Metabolomic Biomarkers for Drug-Induced Renal Damage
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Owner/Developer: Agilent Technologies
United States of America
25 June 2015
United States of America
Adverse drug reactions (ADRs) account for 7% of all hospitalizations and are the 5th most common cause of inpatient death. There have been nearly 50 drugs withdrawn from the market over the past 20 years due to severe ADRs. Three out of 4 ADRs may be predictable if we understand their pharmacological mechanisms. Drug-induced nephrotoxicity is an example of a serious ADR. It is a major problem accounting for a 20% attrition rate in drug development and the frequent ADRs in clinical practice. Unfortunately prediction of nephrotoxicity during preclinical drug development is difficult and no reliable animal models exist to predict the human situation. In clinical practice, renal function of patients is monitored by serum creatinine and blood urea nitrogen levels. However, the diagnostic and predictive value of these biomarkers is poor and marked changes in these markers occur only when renal damage is well along the way to irreversibility.
In the quest to identify specific biomarkers for nephrotoxicity and to better understand the mechanisms of drug-induced kidney damage, metabolomics has become an attractive approach to studying nephrotoxicity.
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The advantage of metabolomics is that biological fluids can be collected routinely during clinical trials or in clinical practice to track the magnitude of change and the time course of change in metabolomic-specific analytes. This enables a biomarker signature of early renal damage which can be integrated into a nephrotoxicity prediction model.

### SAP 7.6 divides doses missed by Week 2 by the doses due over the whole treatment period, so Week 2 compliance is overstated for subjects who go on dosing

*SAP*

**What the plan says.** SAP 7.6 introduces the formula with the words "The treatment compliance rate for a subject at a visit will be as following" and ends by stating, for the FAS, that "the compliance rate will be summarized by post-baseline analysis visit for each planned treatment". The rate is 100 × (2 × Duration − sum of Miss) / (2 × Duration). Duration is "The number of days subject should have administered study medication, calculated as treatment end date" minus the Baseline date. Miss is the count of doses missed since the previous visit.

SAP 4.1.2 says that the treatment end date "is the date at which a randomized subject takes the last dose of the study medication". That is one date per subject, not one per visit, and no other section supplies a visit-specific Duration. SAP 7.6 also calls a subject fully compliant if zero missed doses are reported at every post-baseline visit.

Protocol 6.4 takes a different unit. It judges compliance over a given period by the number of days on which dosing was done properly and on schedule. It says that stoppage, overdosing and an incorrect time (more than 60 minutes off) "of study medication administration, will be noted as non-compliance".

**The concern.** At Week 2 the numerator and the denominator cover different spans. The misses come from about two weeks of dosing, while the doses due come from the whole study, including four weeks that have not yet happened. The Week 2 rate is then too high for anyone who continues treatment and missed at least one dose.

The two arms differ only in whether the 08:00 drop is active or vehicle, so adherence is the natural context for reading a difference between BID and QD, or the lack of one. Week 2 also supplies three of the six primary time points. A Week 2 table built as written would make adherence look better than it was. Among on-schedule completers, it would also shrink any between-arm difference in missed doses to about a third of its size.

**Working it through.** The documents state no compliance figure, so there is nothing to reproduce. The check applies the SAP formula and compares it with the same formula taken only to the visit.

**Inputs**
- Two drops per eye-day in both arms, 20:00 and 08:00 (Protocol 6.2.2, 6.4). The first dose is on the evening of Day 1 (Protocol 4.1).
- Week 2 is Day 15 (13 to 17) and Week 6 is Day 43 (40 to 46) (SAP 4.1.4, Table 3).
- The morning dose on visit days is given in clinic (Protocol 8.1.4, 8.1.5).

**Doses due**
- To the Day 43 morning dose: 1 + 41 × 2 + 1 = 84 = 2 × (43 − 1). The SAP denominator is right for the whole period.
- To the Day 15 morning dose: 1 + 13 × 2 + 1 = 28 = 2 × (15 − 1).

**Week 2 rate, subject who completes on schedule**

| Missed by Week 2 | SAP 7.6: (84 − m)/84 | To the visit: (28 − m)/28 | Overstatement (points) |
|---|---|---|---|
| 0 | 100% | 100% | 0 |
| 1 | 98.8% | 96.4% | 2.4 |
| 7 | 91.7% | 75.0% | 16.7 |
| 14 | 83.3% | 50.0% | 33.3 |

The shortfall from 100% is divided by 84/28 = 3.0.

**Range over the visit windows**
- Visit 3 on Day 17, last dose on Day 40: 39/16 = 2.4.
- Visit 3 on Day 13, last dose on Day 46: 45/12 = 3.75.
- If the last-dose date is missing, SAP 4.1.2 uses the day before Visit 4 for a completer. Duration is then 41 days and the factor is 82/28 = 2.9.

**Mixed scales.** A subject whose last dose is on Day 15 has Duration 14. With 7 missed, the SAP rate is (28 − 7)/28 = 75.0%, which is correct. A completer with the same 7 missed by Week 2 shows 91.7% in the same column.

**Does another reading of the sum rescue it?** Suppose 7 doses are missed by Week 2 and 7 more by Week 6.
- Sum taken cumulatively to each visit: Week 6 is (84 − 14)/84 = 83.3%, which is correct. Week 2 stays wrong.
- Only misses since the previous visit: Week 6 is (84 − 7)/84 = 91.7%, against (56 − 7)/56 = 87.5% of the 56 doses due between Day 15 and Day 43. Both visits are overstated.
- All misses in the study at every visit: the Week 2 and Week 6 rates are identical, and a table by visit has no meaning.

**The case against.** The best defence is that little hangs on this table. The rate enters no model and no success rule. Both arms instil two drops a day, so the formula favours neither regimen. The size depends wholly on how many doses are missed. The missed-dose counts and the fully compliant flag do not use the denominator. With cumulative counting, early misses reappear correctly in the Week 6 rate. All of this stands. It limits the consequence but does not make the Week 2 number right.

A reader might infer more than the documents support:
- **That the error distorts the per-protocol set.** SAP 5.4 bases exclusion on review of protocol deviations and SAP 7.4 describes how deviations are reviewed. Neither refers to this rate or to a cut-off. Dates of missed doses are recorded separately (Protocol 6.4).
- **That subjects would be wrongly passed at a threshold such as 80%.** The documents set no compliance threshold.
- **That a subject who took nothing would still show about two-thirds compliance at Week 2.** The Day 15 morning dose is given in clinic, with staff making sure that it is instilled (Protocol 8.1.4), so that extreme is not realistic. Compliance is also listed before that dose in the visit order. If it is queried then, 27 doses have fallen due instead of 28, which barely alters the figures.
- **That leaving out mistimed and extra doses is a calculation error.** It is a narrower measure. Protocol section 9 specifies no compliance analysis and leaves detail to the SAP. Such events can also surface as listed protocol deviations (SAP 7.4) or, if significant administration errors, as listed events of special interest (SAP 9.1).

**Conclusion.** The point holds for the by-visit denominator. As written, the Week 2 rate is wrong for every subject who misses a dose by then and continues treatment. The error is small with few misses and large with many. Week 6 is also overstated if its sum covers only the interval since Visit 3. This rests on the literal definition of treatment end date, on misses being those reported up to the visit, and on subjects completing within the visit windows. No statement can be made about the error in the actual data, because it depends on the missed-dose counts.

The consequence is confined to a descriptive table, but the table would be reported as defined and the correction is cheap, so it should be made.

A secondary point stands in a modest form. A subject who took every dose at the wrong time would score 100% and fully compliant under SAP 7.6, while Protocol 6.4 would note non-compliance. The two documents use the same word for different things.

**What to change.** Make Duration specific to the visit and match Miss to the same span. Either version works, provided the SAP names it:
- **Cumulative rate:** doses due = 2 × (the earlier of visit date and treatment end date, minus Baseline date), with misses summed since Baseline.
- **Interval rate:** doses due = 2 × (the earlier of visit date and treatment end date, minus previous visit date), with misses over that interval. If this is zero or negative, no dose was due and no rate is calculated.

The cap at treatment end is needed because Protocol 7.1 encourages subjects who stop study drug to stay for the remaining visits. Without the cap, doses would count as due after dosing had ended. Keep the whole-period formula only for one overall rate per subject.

In our Center, we are launching a LC-MS metabolomics study to profile pre- and post-dose plasma, urine and kidney samples from cohorts of rats administered multiple toxic doses of cisplatin over a period of 30 days. Besides tracking biochemical, physiological and histological parameters, we will use both global and targeted metabolomic profiling to look for the greatest metabolic differences between control and cisplatin-treated rats. The results in rats will be compared with those obtained from metabolomic profiling of plasma and urine collected from seriously ill patients in whom renal toxic drug administration is unavoidable. We will also explore highly differentiated cell culture models of human and rat kidney proximal tubule to provide mechanistic and species-specific insight into drug-induced renal damage. Finally, we will employ a systems biology platform (MASER, Molecular Analysis of Safety Information, Molecular Health) to access and search the FDA adverse event database (FAERS) for drug: renal toxicity pairs. Using MASER, we will map the targets and pathways most likely responsible for renal damage. We will also explore the potential to mitigate the risk of nephrotoxicity by inhibiting renal transporters to decrease the secretion and exposure of the proximal tubule to the nephrotoxic drug. Taken together, we intend that an integrated approach to the problem of renal toxicity using metabolomics, in situ cell systems and computational systems biology approaches will address many of the challenges we have today with defining predictive biomarkers of drug-induced kidney damage.
EU & US Pharmacopoeia
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